From Nearly 60 Years Ago. It was the beginning, or should I say one of the beginnings of wisdom, a lesson in the impermanence of things.
My grandfather was the one who really sensed how enthralled I was with the electric train, and as soon as the gift opening was finished, he sat with me on the hardwood floor of the dining room to assemble it. The train seem to fly around the track as I pushed the switch as far as I dared. Naturally the train lifted off the tracks a few times before I got the knack of it.
In the 1950s nothing made a young boy happier than finding an electric train under the Christmas tree.
WASHINGTON,DC (Catholic Online) - "Heard Melodies Are Sweet, but Those Unheard Are Sweeter," wrote John Keats in his famous "Ode to a Grecian Urn." For me, this explains the pleasure of memories, especially those of a Christmas nearly sixty years ago now. My family lived in Prairie Village, a suburb of Kansas City, in a modest ranch style house.
My father, an airline pilot for Braniff, was a lean and handsome Texan who carried on his face traces of sadness from his fifty B-24 missions flown out of Italy over Eastern Europe during WWII. I didn't know then he would have rather owned a ranch, and would have, had it not been for the intervening war.
Mother was a dark-haired beauty and held herself with the air of a small-town girl from Texas who had been a Zeta Tau Alpha at Duke University in North Carolina.
When Christmas came, the Texas relatives from both sides of the family descended on that small home in Prairie Village whose other inhabitants included me, my red-headed older sister Ruth, and our cocker spaniel Laddie.
Great Aunt Lucile from Austin, the unmarried former opera singer, would arrive in a mink coat and hat, a black veil across her eyes, and with a regal bearing so gracious, I realized later, she could have been entering Buckingham Palace to meet the Queen.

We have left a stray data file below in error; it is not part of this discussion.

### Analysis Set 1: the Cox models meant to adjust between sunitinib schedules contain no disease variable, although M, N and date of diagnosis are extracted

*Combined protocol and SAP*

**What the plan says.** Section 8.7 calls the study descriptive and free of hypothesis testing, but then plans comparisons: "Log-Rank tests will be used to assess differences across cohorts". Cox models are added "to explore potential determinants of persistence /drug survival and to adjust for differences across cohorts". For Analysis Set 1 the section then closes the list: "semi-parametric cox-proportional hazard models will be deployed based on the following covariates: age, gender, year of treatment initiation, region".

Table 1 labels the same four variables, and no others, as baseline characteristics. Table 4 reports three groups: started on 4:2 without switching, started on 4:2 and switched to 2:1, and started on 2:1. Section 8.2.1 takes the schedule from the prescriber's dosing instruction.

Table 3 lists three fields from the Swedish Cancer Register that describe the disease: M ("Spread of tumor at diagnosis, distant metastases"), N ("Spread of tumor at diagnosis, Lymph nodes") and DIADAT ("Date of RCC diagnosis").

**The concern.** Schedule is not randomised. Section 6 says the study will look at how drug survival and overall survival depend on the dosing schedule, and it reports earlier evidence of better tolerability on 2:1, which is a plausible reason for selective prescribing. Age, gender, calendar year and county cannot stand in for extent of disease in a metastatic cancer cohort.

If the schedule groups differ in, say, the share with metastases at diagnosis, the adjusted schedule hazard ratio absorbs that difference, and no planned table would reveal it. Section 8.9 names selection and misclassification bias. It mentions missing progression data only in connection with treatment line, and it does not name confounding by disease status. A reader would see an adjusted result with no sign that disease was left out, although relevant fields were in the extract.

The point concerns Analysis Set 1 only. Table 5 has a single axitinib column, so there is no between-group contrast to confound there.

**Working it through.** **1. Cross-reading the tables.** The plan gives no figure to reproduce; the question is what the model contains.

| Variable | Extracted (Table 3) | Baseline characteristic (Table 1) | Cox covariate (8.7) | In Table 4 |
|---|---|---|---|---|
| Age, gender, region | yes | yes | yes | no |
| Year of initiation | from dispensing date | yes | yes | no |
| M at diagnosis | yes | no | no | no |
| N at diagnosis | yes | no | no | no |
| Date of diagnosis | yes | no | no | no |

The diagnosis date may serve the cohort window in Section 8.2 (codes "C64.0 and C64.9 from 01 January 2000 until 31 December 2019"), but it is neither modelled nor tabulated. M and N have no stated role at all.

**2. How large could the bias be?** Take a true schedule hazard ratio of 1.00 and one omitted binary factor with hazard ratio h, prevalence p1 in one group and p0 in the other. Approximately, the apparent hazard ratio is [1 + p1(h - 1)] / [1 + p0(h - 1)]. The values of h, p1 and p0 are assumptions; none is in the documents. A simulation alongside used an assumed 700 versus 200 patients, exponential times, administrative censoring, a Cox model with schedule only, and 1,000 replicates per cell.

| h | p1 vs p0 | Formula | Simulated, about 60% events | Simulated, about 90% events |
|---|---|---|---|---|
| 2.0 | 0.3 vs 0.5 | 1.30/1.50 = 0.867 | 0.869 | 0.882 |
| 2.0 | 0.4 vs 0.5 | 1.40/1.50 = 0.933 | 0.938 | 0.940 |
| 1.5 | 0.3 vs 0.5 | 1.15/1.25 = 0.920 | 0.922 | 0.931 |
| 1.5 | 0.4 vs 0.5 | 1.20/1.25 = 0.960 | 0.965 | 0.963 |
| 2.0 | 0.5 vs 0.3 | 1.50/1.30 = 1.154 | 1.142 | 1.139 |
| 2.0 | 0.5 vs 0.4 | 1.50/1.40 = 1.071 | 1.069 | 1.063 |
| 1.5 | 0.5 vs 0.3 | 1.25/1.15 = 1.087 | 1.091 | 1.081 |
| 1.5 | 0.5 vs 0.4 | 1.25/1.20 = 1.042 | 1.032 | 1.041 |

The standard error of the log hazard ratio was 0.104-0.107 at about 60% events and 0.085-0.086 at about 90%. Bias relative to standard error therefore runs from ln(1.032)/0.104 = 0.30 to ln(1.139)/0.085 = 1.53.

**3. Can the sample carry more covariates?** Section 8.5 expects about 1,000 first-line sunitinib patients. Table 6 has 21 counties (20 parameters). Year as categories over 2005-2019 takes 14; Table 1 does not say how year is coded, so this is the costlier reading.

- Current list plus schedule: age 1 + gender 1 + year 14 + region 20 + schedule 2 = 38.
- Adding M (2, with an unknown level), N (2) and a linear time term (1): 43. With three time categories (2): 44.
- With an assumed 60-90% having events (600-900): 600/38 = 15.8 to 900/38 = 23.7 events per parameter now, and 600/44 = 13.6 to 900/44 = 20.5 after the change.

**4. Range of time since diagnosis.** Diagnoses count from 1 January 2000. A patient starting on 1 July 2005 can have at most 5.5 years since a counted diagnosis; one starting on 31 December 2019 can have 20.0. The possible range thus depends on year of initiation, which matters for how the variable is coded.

Even I was aware, at an early age, of an attempt on my parents' part to avoid having both sides of the family descend on our home during the same Christmas. My mother's parents, who I called Hoody and Tissy, did not care to compete for attention with Aunt Lucile, my father's aunt, who had traveled the world since the 1920s. Aunt Lucile had carefully managed and grown her inherited wealth, was très formidable, and we were all affected by her presence.
As the years passed, I realized that part of every Christmas included the push and pull within the family, old quarrels and new, always stoked anew by comparing the children, how they looked, their achievements, the colleges, the grades, the jobs.
As early as eighth grade, I began to devise ways to derail the feuding before it gained momentum -- enforced caroling, reading Scripture, reciting poetry, and, when all else failed, playing show tunes and telling jokes.
Each year though, by the time the Christmas Eve darkness descended, tensions would give way to expectation, helped along by the serving of egg nog, which of course, was kept from me. By then I was too intent on the shiny, beribboned packages placed under the tree.
I would look at the tags to see how many where for me and how their size and number measured relative to those of my sister. But, the final accounting had to wait until Christmas morning when Santa's presents would be lying unwrapped in front of the tree and the blazing fireplace.
In my memory, it seems that both Santa and my parents took great pains to make everything "even Stephen," which is something Theresa and I have done with ...
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